Queensland agriculture supply chain tracking startup BlockGrain has raised $1 million, or 800,000 worth of XEM tokens, through the global NEM blockchain investment fund.
Founded in 2014, BlockGrain allows growers, brokers, and logistics companies to track grain at harvest and through the supply chain to consumers.
BlockGrain cofounder and CEO, Caile Ditterich said that with the startup now at the stage where it’s ready to investigate the potential application of blockchain into its platform, it’s looking at NEM’s technology to help automate and provide greater visibility within the agriculture supply chain; the funding will go towards the integration.
“BlockGrain was created with the mission to solve real life problems faced by the agriculture industry today. We know that the complexity of the supply chain, coupled with lack of meaningful information and data, result in major efficiency and productivity issues for our farmers, brokers, and logistic companies,” Ditterich said.
Jason Lee, director of the NEM.io Foundation for Australia and New Zealand, said BlockGrain is an example of a potential real use case of blockchain.
“For the past few months, we have been looking for companies in Australia that have been developed to either improve the way companies do business or are aiming to make a societal difference,” he said.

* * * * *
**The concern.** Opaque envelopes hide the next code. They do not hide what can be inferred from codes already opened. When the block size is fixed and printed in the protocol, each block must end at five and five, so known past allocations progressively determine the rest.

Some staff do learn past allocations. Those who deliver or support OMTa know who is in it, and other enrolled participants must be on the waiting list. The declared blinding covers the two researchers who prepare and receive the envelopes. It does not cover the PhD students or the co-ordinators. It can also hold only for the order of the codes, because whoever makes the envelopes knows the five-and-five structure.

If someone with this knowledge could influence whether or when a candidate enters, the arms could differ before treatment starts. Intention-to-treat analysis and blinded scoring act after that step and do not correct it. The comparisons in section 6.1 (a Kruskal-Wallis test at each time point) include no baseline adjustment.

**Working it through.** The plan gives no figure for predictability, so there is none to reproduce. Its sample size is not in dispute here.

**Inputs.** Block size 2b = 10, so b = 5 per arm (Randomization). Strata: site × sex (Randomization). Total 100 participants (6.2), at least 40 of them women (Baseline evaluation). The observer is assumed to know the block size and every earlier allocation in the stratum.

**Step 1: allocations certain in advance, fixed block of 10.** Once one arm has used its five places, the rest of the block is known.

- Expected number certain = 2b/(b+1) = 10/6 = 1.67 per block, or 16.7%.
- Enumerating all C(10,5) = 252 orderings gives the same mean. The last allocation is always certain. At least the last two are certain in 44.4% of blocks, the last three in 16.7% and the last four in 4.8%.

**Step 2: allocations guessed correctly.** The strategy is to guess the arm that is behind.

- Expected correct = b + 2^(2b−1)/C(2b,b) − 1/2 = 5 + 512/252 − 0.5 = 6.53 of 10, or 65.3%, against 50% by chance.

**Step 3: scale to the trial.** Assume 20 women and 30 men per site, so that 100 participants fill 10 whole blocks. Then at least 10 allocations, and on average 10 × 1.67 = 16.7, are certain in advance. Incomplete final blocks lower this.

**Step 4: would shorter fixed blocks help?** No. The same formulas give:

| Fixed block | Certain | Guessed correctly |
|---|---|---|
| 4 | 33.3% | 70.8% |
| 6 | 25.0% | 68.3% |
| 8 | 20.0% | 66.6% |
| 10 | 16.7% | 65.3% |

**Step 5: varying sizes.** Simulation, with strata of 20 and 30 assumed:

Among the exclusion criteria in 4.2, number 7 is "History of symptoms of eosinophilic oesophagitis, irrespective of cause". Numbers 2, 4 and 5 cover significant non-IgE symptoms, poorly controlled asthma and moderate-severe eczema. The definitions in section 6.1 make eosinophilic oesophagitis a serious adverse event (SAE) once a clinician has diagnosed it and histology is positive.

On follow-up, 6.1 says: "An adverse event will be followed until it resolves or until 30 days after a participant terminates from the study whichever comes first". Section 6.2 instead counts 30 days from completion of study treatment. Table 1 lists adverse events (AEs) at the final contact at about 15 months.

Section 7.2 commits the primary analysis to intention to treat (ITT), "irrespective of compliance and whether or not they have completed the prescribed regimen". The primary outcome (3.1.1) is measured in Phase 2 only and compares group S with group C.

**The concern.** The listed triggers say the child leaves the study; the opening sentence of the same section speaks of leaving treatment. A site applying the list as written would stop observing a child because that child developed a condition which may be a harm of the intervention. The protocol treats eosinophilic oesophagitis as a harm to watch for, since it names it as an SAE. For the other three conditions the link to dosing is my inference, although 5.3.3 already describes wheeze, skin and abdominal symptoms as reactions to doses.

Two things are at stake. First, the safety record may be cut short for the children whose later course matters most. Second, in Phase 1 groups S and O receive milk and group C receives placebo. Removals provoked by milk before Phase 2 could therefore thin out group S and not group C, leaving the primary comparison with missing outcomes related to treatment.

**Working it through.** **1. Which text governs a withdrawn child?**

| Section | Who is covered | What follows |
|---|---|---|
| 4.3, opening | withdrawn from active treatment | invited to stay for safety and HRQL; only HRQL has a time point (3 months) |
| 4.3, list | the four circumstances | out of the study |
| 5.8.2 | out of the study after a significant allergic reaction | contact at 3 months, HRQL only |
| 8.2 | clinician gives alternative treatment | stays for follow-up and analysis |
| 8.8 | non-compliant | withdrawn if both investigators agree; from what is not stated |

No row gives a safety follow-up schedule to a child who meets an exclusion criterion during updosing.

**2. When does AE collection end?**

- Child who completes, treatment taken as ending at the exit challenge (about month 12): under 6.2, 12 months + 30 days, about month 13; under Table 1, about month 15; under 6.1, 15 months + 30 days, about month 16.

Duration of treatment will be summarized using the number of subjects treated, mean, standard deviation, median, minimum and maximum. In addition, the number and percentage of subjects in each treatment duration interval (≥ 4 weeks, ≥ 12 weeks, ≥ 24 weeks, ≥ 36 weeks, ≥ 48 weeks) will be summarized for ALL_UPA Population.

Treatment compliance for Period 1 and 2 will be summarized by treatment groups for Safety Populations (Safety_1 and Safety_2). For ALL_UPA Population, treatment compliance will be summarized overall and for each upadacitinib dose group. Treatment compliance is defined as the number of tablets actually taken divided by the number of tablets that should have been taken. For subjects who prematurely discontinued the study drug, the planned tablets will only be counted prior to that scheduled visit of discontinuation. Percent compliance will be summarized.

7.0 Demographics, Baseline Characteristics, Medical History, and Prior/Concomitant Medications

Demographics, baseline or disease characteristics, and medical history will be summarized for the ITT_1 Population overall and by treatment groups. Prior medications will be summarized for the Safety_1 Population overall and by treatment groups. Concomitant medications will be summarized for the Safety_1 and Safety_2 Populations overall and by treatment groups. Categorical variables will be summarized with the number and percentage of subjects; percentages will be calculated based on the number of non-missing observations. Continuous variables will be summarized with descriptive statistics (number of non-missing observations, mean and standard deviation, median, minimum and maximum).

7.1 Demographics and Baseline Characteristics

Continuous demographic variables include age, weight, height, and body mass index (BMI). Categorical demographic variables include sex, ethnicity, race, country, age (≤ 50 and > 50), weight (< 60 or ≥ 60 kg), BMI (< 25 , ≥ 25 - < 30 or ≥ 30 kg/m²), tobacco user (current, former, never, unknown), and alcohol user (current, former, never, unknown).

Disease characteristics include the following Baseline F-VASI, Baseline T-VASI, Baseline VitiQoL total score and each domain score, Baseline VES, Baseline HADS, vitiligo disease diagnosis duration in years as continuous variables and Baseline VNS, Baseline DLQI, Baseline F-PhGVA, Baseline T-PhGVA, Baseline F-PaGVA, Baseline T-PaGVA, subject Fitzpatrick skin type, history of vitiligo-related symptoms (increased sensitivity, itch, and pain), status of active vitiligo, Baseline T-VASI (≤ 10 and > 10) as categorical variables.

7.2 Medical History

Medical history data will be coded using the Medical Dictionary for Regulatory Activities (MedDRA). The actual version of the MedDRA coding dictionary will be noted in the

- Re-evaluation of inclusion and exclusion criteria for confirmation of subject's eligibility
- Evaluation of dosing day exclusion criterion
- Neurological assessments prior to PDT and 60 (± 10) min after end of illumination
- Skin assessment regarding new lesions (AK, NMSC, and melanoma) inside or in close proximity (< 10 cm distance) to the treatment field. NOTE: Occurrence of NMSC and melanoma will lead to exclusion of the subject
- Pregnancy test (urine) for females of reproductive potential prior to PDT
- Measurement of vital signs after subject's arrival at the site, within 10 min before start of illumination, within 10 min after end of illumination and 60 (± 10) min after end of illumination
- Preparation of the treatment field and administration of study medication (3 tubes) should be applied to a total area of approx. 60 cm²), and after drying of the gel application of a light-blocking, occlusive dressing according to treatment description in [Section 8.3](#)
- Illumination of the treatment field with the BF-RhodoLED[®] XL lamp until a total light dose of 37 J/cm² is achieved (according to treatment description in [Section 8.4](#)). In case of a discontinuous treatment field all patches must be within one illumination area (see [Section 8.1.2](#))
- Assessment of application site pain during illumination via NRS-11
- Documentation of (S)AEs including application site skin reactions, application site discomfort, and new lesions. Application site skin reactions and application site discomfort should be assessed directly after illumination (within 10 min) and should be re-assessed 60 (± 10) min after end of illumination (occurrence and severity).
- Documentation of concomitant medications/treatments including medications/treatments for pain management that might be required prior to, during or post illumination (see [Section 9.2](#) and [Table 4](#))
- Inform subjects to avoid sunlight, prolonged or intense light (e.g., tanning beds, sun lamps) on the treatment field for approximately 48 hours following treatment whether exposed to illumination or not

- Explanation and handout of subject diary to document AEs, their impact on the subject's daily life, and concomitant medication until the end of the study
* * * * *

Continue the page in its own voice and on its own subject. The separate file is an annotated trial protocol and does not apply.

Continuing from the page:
“BlockGrain is on a clear path to making this a reality and partnering with them is a natural fit for NEM. They understand how they can benefit from blockchain and how it works, and we’re confident we will be able to integrate their current business into our platform.”
NEM is a peer-to-peer smart asset blockchain, built to enable startups and businesses to integrate its system through a ‘plug and play’ approach, with XEM its own cryptocurrency.
The NEM.io Foundation, a non-profit organisation, was founded in Singapore in 2015 to support the further development of NEM’s blockchain tech and grow the community of NEM users and developers across the world, last year launching the $90 million global development fund to support this. It expanded into Australia late last year.
Funds are distributed according to votes via the NEM Blockchain Community Fund platform; companies post about themselves and their idea, with users then voting for those they like. Popular companies are then presented to the NEM.io Foundation, which conducts due diligence.
Having received a $95,000 grant from the Advance Queensland Ignite Ideas Fund last year, BlockGrain has a number of clients on board ready to start using its platform as it becomes available over the coming months.
Image: Jason Lee of NEM, Sam Webb and Caile Ditterich of BlockGrain. Source: Supplied.